SPIN 2017: Call for Papers

SPIN 2017

24th International Symposium on Model Checking of Software

Santa Barbara, CA, USA, July 13-14, 2017


Collocated with ISSTA

The SPIN symposium aims at bringing together researchers and practitioners interested in automated tool-based techniques for the analysis of software as well as models of software, for the purpose of verification and validation. The symposium specifically focuses on concurrent software, but does not exclude analysis of sequential software. Submissions are solicited on theoretical results, novel algorithms, tool development, empirical evaluation, and education.

History: The SPIN symposium originated as a workshop focusing on explicit state model checking, specifically as related to the Spin model checker. However, over the years it has evolved to a broadly scoped symposium for software analysis using any automated techniques, including model checking, automated theorem proving, and symbolic execution.

SPIN 2017 will be organized as an ACM SIGSOFT event, collocated with the International Symposium on Software Testing and Analysis (ISSTA 2017): http://conf.researchr.org/home/issta-2017. An overview of the previous SPIN symposia (and early workshops) can be found at: http://spinroot.com/spin/symposia.

Topics of interest include, but are not limited to:

  • Formal verification techniques for automated analysis of software
  • Formal analysis for modeling languages, such as UML/state charts
  • Formal specification languages, temporal logic, design-by-contract
  • Model checking
  • Automated theorem proving, including SAT and SMT
  • Verifying compilers
  • Abstraction and symbolic execution techniques
  • Static analysis and abstract interpretation
  • Combination of verification techniques
  • Modular and compositional verification techniques
  • Verification of timed and probabilistic systems
  • Automated testing using advanced analysis techniques
  • Combination of static and dynamic analyses
  • Derivation of specifications, test cases, or other useful material via formal analysis
  • Case studies of interesting systems or with interesting results
  • Engineering and implementation of software verification and analysis tools
  • Benchmark and comparative studies for formal verification and analysis tools
  • Formal methods education and training
  • Insightful surveys or historical accounts on topics of relevance to the symposium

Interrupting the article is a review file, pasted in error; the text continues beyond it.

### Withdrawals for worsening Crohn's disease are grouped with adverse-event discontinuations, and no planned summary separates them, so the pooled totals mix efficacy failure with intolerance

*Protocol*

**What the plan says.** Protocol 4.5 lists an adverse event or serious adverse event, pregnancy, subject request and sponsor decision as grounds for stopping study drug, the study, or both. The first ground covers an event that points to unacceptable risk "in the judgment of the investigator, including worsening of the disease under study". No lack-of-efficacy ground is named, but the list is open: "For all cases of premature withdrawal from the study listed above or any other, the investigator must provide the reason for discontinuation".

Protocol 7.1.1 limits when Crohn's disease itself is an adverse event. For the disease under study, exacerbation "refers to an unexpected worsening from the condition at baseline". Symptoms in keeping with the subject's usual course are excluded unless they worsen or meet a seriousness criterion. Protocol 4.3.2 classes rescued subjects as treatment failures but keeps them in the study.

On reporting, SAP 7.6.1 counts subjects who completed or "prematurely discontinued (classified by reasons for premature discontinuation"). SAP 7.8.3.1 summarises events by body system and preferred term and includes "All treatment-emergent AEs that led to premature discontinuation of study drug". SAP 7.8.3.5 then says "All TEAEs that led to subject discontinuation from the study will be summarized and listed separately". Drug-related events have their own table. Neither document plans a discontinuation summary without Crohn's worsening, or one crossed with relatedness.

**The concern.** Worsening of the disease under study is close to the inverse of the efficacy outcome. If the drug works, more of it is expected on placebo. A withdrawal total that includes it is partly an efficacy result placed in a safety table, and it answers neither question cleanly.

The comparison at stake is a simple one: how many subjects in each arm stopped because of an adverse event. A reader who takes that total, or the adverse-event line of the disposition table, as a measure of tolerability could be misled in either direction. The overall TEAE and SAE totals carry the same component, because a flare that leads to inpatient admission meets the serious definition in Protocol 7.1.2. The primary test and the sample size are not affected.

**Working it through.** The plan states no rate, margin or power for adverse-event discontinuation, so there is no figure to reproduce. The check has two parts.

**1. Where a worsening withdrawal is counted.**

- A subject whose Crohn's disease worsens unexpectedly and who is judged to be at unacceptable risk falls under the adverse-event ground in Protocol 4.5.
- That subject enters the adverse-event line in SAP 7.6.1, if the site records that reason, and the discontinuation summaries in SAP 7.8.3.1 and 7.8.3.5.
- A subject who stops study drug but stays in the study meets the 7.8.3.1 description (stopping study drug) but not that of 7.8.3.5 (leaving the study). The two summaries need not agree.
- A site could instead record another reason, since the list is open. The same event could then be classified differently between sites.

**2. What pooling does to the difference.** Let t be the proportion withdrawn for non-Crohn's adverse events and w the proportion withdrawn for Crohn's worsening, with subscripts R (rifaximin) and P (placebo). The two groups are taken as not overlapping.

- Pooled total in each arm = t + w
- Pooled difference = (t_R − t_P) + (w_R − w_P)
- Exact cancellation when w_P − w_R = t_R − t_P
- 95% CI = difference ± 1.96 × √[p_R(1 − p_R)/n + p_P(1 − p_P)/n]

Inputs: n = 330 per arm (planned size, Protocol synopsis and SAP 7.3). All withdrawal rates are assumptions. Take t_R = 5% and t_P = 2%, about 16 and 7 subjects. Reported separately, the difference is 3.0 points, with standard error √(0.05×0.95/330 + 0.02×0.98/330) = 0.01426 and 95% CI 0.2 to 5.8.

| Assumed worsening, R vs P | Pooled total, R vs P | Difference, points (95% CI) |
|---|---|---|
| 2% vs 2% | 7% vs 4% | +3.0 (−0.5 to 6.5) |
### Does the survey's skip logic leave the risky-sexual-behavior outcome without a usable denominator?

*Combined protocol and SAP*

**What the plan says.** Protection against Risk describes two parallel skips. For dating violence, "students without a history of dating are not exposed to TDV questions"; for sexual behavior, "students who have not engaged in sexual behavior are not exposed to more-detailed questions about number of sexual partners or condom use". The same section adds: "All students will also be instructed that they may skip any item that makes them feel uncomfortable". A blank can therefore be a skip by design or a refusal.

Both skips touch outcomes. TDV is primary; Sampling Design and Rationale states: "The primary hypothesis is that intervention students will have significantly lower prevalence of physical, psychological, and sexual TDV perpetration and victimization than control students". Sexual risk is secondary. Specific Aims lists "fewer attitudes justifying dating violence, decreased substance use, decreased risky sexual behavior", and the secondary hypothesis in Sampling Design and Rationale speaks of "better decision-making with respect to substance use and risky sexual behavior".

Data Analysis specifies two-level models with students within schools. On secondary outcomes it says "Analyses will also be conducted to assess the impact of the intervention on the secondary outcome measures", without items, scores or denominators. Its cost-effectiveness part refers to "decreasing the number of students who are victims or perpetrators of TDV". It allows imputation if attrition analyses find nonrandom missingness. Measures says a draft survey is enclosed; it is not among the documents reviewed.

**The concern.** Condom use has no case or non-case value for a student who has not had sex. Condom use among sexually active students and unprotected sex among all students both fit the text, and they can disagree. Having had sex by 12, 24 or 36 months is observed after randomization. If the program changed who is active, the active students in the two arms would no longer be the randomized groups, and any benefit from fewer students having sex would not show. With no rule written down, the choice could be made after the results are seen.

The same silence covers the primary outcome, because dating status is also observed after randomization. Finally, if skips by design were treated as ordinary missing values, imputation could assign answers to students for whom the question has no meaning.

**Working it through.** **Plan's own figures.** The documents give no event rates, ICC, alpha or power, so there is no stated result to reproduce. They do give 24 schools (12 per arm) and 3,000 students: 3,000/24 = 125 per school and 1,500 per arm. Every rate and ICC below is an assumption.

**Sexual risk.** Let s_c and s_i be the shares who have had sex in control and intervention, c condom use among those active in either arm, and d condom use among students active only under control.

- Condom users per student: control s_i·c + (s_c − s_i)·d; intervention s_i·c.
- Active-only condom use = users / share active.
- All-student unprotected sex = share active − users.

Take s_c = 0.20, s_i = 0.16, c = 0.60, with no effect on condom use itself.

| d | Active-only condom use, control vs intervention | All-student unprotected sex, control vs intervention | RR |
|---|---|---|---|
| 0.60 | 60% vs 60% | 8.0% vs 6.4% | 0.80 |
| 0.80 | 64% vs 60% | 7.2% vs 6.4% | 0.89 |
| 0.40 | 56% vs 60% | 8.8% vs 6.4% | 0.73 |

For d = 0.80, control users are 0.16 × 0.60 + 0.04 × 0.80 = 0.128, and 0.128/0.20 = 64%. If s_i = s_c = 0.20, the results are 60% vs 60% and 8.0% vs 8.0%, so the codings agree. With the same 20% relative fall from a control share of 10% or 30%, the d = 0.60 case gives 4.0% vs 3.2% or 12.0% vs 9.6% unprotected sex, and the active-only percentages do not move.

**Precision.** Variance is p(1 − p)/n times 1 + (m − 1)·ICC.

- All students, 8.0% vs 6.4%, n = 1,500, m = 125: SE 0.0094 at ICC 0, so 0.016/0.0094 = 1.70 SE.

Submission Guidelines

The contributions to SPIN 2017 will be published as ACM Proceedings, and should be submitted in the ACM Conference Format:


With the exception of survey and history papers, submissions must be original and should not have been published previously or be under consideration for publication while being evaluated for this symposium.

We are soliciting two categories of papers:

  • Full Research Papers describing fully developed work and complete results (10 pages);
  • Short Papers presenting tools, technology, experiences with lessons learned, new ideas, work in progress with preliminary results, and novel contributions to formal methods education (4 pages).

Papers should be submitted via the EasyChair SPIN 2017 submission website:


Best Paper awards will be given and announced at the conference.

A selection of papers will be invited to a special issue of the International Journal on Software Tools for Technology Transfer (STTT).

Important Dates

  • Paper Submission: February 10, 2017 (23:59:59 Anywhere on Earth)
  • Author Notification : April 15, 2017
  • Camera-Ready Paper: May 20, 2017
  • Symposium : July 13-14, 2017

Program Chairs

  • Hakan Erdogmus, Carnegie Mellon University, USA
  • Klaus Havelund, NASA/Caltech Jet Propulsion Laboratory, USA

Awards Chair

  • Corina Pasareanu, NASA Ames Research Center, USA

Program Committee

  • Erika Abraham, RWTH Aachen University, Germany
  • Christel Baier, Technical University of Dresden, Germany
  • Tom Ball, Microsoft Research, USA
  • Ezio Bartocci, Vienna University of Technology, Austria
  • Dirk Beyer, Ludwig-Maximilians-Universität München (LMU Munich), Germany
  • Armin Biere, Johannes Kepler University, Austria
  • Dragan Bosnacki, Eindhoven University of Technology, Netherlands
  • Zmago Brezocnik, University of Maribor, Slovenia
  • Sagar Chaki, Software Engineering Institute CMU, USA
  • Alessandro Cimatti, Fondazione Bruno Kessler, Italy
  • Lucas Cordeiro, University of Oxford, UK
  • Patrice Godefroid, Microsoft Research, USA
  • Susanne Graf, VERIMAG Laboratory, France
  • Radu Grosu, Vienna University of Technology, Austria
  • Arie Gurfinkel, University of Waterloo, USA
  • Gerard Holzmann, NASA/Caltech Jet Propulsion Laboratory, USA
  • Sarfraz Khurshid, The University of Texas at Austin, USA
  • Kim Larsen, Aalborg University, Denmark
  • Stefan Leue, University of Konstanz, Germany
  • Alice Miller, University of Glasgow, Scotland
  • Corina Pasareanu, NASA Ames Research Center, USA
  • Doron Peled, Bar Ilan University, Israel
  • Neha Rungta, NASA Ames Research Center, USA
  • Theo Ruys, RUwise, Netherlands
  • Scott Smolka, Stony Brook University, USA
  • Scott Stoller, Stony Brook University, United States
  • Jun Sun, Singapore University of Technology and Design, Singapore
  • Oksana Tkachuk, NASA Ames Research Center, USA
  • Stavros Tripakis, University of California, Berkeley, USA
  • Willem Visser, Stellenbosch University, South Africa
  • Farn Wang, National Taiwan University, Taiwan
  • Michael Whalen, University of Minnesota, USA
  • Anton Wijs, Eindhoven University of Technology, Netherlands

Steering Committee

  • Dragan Bosnacki, Eindhoven University of Technology, Netherlands
  • Susanne Graf, Verimag, France
  • Gerard Holzmann, NASA/Caltech Jet Propulsion Laboratory, United States
  • Stefan Leue, University of Konstanz, Germany
  • Willem Visser, Stellenbosch University, South Africa